Defendant testified that he left early for work on the morning of January 19 because of the inclement weather conditions. On the way to work, he stopped at complainant's house to retrieve his money. At first, she denied having taken the money, but she later produced $133 and gave it to defendant. He told her that $10 was missing. Defendant testified that complainant suggested that they go behind her house and have sex for the missing amount. They did so, and when they laid down, defendant removed the gun he was carrying from its shoulder holster to make himself more comfortable. Defendant testified that when he heard the police he picked up his gun and ordered complainant to tell the police that everything was all right, but that when complainant began to cry, he knew that she had "set him up."

Prior to trial, the court granted the State's motion in limine prohibiting the defense from making any reference to the fact that complainant was convicted of solicitation for prostitution in 1972. The court based its ruling on the Illinois "rape shield" statute (Ill. Rev. Stat. 1979, ch. 38, par. 115-7), which provides: "In prosecutions for rape or deviate sexual assault the prior sexual activity or the reputation of the alleged victim is inadmissible except as evidence concerning the past sexual conduct of the alleged victim with the accused."

Defendant's first contention on appeal is that the "rape shield" statute is unconstitutional as applied to him because the exclusion of complainant's 1972 conviction for solicitation denied him the right to confront the witnesses against him. Defendant asserts that he was precluded from showing that, because complainant was convicted of mail fraud in 1978 and was on Federal probation at the time of the incident, she had a motive to fabricate her testimony in order to protect her probation. Defendant argues that complainant admitted that she knew that a conviction for any crime, including prostitution, would result in a revocation of her probation, and that her 1972 conviction was relevant to this issue. Defendant's brief does not clarify how a 1972 conviction might affect a probation which began in 1978, or how that earlier conviction is relevant to complainant's possible fear that her probation might be revoked.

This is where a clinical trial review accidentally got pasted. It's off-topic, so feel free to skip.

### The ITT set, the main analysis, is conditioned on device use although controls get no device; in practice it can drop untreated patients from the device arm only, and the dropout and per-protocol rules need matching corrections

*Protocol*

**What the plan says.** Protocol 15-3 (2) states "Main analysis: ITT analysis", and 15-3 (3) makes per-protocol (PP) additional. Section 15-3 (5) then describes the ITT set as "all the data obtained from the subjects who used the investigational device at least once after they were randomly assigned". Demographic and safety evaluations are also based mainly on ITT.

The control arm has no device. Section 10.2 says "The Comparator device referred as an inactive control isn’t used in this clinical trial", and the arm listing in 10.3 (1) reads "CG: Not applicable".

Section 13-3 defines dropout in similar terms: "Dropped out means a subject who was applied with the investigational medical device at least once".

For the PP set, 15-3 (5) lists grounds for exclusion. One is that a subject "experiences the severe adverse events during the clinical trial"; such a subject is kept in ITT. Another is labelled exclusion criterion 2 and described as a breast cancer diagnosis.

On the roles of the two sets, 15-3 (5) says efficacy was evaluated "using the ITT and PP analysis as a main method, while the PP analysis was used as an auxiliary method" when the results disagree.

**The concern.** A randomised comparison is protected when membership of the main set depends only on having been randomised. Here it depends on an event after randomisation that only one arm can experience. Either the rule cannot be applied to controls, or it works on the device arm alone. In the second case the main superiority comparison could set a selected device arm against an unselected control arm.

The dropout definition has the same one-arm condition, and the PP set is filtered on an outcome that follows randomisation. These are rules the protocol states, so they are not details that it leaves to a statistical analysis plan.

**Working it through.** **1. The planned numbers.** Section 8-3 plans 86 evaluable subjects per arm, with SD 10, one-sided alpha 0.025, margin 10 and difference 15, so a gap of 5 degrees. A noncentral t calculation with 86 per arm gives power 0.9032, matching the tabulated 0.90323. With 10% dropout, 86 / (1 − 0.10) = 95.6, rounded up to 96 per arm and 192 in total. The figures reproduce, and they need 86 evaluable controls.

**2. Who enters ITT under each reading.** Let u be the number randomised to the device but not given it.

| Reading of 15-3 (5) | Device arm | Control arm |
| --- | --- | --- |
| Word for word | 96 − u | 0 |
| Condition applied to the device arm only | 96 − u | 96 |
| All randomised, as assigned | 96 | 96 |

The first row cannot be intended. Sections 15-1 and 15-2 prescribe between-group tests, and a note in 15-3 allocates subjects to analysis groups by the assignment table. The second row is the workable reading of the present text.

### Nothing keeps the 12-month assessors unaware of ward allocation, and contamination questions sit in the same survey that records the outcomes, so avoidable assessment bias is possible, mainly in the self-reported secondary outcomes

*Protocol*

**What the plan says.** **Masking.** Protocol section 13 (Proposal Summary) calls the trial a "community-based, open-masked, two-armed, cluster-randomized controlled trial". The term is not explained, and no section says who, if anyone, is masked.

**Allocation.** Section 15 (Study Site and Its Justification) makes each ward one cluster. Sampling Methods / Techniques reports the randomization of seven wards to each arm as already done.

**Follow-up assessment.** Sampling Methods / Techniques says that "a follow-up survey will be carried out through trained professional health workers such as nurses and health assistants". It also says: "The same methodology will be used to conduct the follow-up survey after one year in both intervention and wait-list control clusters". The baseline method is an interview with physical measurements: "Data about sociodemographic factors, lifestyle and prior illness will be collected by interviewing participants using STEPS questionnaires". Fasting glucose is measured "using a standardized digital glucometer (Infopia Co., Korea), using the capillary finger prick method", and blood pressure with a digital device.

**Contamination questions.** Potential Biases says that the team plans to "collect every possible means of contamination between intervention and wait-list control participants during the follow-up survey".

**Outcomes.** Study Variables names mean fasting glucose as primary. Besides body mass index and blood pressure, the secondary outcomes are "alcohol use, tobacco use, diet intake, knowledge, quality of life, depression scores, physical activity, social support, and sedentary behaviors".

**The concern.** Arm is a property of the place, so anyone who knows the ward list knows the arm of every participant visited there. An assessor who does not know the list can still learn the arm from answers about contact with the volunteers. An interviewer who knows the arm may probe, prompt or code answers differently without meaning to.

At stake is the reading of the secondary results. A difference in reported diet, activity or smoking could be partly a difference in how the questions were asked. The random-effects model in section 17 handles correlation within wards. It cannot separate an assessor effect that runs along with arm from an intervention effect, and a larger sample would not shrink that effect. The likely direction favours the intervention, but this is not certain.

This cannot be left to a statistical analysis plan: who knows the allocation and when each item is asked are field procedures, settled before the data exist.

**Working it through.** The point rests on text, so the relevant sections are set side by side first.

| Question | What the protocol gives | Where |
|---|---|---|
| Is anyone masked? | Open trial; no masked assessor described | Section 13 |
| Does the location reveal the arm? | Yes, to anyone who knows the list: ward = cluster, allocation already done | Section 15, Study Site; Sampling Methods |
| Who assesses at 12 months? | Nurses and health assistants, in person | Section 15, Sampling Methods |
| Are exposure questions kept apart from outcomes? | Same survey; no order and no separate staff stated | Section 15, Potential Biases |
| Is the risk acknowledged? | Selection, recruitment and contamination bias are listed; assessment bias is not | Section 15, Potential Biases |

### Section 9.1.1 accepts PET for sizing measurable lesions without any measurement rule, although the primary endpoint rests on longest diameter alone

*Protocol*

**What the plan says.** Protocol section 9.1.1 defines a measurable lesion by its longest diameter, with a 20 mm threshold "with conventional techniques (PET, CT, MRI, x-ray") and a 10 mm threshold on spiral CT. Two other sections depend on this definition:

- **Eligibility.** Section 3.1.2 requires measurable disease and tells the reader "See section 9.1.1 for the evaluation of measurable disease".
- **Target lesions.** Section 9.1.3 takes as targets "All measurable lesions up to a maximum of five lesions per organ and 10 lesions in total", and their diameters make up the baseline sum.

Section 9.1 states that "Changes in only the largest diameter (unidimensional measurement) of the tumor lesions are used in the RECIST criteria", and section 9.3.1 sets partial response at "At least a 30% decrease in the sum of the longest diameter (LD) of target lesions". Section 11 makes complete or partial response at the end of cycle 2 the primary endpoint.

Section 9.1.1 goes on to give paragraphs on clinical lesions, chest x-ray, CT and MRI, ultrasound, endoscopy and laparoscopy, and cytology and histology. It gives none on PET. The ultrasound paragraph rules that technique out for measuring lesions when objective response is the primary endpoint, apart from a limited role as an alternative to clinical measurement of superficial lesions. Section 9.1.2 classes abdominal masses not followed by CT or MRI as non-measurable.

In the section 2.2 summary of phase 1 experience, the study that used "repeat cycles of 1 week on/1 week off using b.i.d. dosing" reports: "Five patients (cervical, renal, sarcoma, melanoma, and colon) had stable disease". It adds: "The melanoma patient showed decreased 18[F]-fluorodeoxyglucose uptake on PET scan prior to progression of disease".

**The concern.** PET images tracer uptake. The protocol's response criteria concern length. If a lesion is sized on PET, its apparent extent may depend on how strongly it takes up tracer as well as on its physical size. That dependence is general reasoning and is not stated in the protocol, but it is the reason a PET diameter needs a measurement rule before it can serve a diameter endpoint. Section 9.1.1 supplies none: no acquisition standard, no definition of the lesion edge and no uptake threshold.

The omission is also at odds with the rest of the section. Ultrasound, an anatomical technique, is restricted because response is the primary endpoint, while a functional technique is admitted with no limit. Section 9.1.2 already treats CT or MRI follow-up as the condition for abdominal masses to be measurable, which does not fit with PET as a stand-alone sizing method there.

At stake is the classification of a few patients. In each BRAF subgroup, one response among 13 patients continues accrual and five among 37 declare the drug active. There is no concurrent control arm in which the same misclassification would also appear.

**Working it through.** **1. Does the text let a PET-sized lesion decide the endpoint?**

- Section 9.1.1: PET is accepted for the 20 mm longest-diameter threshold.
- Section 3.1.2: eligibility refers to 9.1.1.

Defendant asserts that the case of Davis v. Alaska (1974), 415 U.S. 308, 39 L.Ed.2d 347, 94 S.Ct. 1105, is controlling. In that case, the defendant was charged with breaking into a bar and removing its safe. The safe was found near the home of Richard Green, who testified that he had seen and spoken with two men in the area where the safe was found on the day before the safe was discovered. Green later identified the defendant in a lineup as one of the men that he had seen, and stated that the defendant had been carrying a crowbar. Green was on juvenile probation for burglary at the time the safe was stolen and at the time of trial. Prior to trial, the court granted a protective order, pursuant to Alaska statute, which prohibited the defense from making any reference to Green's probationary status. On appeal, the defense contended that the application of the statute unconstitutionally restricted its right of cross-examination in that it made it impossible to show that Green, as a convicted burglar, might have been subject to coercive police questioning at the time the safe was discovered near his home and that his identification of the defendant and his testimony might have been the products of police pressure.

The court noted that Green was cross-examined as to his state of mind at the time that the safe was found, and that when he was asked if he felt that the police might suspect him of the burglary he denied feeling any concern at all. The court found it doubtful that Green would have responded in the same way had he been subject to traditional cross-examination, and held that in this situation defense counsel should have been free to inquire into the possible bias of the witness.

In holding that the restriction placed on cross-examination in that case violated the confrontation clause, the court stated:

"While counsel was permitted to ask Green whether he was biased, counsel was unable to make a record from which to argue why Green might have been biased or otherwise lacked that degree of impartiality expected of a witness at trial. On the basis of the limited cross-examination that was permitted, the jury might well have thought that defense counsel was engaged in a speculative and baseless line of attack on the credibility of an ...